“Cross-Border Talent Economy” is co-hosted by btrax and Asia Society, sponsored by ChinaSF and Bay Area Council. It featured 5 professionals who are heavily involved with employment and immigration issues. The panel discussion took place in the heart of San Francisco financial district, with a special blend of various industrial backgrounds including venture capital, business, academic, legal and HR.
How international talent differ from those from the United States?
We all know that the world market nowadays is borderless. Technology significantly shortened physical distances between business people around the globe. However, problems still stand: how do you work with a person if you cannot see them on a regular, face-to-face basis?
Hiring talent from overseas render companies a different perspective, diversities collide and generate innovative ideas. Vice versa, these international professionals usually bring fresh point of views to their original country, thus make the world market even closer and more productive.
Challenges of hiring & keeping overseas talent
As for some companies, they choose to hire talent directly from their home countries. For instance, btrax usually conduct initial interviews through Skype, time differences thus has to been put in consideration. When a person is considered for the position, the company has to work with lawyers to figure out what type of visa/how to apply for a work visa for this person. Sometimes, companies find it is impossible to bring a person in simply because of visa problems.
On the other hand, even if the person obtained a work visa, that does not necessarily mean he/she is guaranteed to be able to work here 3 years from now, due to the visa expiration issues. In this sense, neither the employer nor employee feels stable, and usually cause many problems in terms of work assignment.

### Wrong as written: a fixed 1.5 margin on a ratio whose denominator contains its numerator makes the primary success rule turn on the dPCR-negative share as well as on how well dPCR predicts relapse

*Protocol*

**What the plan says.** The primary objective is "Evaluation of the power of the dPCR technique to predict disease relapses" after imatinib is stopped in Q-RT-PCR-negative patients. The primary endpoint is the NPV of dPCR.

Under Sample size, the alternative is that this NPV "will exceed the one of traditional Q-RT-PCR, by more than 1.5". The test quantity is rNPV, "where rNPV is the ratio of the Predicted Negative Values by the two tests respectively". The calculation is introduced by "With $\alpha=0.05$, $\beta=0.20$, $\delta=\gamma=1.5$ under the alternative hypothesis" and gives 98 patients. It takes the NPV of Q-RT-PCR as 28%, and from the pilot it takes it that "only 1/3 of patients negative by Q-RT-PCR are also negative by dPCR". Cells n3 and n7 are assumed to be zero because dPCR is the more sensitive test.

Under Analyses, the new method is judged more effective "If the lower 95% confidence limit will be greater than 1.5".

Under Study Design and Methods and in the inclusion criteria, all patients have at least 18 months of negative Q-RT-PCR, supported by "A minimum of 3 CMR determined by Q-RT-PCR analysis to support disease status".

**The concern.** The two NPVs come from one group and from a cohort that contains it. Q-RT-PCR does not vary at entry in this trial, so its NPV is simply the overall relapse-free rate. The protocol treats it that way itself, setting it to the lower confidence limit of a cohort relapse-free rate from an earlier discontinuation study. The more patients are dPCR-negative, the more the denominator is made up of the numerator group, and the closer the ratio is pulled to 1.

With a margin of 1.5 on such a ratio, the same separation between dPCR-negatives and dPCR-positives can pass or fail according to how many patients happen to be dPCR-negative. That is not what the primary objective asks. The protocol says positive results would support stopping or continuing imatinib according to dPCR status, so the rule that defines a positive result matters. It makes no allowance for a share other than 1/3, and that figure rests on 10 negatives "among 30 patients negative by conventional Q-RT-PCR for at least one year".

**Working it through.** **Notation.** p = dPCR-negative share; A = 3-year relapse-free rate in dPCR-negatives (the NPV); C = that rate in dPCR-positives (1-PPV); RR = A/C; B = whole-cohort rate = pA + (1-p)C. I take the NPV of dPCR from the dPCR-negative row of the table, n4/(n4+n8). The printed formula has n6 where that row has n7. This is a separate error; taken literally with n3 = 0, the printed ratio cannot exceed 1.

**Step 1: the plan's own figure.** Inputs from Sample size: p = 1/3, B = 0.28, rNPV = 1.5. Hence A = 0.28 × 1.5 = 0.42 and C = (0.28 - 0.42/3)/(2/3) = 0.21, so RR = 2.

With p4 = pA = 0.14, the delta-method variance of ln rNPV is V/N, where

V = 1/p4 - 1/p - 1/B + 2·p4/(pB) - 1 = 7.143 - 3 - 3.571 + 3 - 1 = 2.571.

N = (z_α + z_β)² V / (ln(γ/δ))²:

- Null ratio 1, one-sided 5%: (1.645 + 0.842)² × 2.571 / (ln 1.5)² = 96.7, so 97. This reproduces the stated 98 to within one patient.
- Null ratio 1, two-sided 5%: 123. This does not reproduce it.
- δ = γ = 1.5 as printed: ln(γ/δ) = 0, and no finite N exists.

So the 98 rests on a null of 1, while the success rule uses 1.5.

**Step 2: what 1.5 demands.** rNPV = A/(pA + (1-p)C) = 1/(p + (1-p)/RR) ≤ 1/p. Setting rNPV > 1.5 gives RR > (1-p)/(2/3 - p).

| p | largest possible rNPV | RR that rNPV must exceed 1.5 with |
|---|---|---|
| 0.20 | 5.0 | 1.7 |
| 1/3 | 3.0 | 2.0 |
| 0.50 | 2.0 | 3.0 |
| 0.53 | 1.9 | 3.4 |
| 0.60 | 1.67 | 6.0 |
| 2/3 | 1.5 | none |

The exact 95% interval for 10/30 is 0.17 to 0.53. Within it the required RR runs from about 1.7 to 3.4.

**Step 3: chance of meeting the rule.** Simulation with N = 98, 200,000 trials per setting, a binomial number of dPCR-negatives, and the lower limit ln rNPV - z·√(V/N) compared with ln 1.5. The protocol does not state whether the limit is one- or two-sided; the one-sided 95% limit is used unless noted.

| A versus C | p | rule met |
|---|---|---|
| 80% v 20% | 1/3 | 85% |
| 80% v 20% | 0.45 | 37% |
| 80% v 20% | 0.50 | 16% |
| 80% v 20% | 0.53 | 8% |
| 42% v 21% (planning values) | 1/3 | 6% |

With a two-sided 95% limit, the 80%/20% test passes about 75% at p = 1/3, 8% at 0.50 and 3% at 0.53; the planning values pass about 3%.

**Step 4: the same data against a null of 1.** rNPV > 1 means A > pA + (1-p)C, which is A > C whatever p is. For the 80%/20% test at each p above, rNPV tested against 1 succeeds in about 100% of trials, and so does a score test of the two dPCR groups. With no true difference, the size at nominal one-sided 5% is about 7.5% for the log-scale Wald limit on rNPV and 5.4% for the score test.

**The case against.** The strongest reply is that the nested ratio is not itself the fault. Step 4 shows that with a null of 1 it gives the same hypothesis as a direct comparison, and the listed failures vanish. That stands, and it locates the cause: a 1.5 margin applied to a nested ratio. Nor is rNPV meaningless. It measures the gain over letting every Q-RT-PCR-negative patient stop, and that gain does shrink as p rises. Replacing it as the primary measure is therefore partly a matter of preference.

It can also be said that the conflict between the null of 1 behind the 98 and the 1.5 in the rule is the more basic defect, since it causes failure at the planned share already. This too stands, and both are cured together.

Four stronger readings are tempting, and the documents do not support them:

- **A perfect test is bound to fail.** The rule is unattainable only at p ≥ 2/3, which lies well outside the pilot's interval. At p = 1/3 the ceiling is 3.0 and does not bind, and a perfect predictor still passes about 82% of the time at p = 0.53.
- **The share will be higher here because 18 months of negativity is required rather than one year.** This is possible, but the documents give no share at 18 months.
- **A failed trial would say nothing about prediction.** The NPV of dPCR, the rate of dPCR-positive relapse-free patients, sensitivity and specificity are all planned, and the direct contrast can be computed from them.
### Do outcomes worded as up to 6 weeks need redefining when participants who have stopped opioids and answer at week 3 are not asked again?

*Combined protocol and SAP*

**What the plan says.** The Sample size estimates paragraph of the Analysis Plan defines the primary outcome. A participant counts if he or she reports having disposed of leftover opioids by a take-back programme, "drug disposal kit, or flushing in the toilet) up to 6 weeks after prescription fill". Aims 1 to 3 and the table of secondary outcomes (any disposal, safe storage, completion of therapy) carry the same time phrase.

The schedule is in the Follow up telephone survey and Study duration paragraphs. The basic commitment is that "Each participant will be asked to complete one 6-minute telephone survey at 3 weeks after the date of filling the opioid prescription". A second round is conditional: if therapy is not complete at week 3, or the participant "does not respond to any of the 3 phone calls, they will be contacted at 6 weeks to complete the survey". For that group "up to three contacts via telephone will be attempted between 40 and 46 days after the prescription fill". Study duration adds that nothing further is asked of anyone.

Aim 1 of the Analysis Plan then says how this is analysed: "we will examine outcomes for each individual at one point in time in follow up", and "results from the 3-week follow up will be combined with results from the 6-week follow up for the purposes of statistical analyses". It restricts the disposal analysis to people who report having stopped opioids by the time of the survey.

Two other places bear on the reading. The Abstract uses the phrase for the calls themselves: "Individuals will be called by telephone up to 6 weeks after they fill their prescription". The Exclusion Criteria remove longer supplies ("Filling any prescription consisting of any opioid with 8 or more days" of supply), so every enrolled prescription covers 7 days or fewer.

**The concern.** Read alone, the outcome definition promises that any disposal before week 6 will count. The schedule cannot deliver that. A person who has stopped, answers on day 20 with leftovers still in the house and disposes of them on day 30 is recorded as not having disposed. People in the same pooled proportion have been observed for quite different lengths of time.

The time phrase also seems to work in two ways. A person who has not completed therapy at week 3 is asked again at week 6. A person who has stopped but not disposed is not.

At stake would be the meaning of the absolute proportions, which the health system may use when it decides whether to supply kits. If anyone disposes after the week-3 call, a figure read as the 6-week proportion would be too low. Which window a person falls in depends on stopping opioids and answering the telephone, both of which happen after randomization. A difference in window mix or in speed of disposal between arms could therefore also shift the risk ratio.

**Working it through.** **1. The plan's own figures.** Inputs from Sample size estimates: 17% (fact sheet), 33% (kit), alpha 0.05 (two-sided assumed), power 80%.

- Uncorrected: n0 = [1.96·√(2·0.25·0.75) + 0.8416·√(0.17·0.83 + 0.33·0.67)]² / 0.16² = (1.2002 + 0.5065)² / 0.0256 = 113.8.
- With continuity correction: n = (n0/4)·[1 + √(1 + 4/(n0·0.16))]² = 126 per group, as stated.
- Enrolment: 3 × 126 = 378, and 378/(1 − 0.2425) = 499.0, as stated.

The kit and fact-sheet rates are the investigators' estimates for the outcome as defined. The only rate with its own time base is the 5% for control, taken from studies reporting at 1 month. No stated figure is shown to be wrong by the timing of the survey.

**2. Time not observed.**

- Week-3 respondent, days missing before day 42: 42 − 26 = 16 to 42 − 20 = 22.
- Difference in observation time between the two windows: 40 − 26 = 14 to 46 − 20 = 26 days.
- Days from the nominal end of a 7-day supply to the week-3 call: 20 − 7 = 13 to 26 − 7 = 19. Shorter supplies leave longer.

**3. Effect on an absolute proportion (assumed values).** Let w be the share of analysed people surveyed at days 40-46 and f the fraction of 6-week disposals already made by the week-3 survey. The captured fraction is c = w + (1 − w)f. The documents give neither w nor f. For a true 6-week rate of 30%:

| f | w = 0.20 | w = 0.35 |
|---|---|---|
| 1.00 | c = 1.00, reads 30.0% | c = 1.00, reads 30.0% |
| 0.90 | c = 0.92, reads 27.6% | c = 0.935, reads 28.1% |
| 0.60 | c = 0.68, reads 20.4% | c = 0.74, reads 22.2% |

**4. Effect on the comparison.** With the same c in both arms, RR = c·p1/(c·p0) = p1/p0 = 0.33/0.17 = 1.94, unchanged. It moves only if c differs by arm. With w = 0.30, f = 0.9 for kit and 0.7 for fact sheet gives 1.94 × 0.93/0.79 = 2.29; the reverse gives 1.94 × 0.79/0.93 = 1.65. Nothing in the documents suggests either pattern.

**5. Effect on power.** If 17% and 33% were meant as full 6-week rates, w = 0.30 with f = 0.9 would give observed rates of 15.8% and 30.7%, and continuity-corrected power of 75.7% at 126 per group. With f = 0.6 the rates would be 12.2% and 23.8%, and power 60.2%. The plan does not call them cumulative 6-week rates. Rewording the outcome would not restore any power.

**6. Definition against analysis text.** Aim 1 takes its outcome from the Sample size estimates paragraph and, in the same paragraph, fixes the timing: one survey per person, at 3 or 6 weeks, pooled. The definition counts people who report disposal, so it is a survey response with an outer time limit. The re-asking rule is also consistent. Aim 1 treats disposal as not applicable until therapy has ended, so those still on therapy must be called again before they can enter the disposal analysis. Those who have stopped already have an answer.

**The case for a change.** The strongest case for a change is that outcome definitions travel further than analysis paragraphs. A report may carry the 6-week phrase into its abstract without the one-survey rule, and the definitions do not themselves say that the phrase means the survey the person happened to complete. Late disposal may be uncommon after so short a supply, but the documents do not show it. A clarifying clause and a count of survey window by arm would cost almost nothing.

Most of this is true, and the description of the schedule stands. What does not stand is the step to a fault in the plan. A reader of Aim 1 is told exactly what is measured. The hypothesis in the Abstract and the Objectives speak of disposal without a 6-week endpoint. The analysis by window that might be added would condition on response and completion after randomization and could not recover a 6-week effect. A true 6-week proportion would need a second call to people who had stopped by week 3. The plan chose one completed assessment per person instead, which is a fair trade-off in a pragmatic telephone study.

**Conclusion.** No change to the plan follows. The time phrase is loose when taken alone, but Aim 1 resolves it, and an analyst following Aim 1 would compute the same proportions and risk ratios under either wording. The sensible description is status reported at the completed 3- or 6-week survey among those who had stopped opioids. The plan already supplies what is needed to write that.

As for large corporates and C-level talent, what are the challenges?
In most cases, larger international corporates will have a better infrastructure to seek and hire senior level overseas professionals.
However, another trend being emerged is that the United States is exporting as many talent as it is importing – we find lots of higher level American professional leave their country to explore more opportunities.
Countries from Asia, for example, is one of the fastest growing regions of the world; in this sense, going back to home countries and build up your resume there might be a great option, and gives you a larger chance to be spotted by corporations in the United States.
On a larger scale (policy & system), what problems are there?
On a structural level, the US immigration system is still limited to a few labor categories, which does not fit the modern society and employment status quo. The last major change in terms of labor categories happened back in the 1980s, the immigration framework is set in a time that we are no longer living in.
Take Silicon Valley for example, a majority of companies here desperately need software engineers and designers, yet the policy is still leaning towards mechanic engineering and many traditional sciences. Practically speaking, lawyers find cultural prejudice still hinders global talent from obtaining a work visa.
If there is one thing you want to change about immigration policy,
what it will be, and why?
- Flexible Visa: the world market is so small, talent mobilization is so frequent that a type of visa which let international talent travel between countries without time limitation is strongly desired;
- Creativity: before early 2000s, immigration policy is less restricted, so lawyers can use their creativities to apply for visas for their clients (Lisa used to turn a cheese chef into a food scientist, which later became a famous case study material for practical immigration laws).
- Academic background requirement: as for H1B visa, a BA/BS degree is required in order to apply for a work visa. However, we find many talent without a bachelor’s degree are as good as those who have. Paperwork and documents is almost the only source for immigration office to decide whether or not to issue a visa, which is partial per se.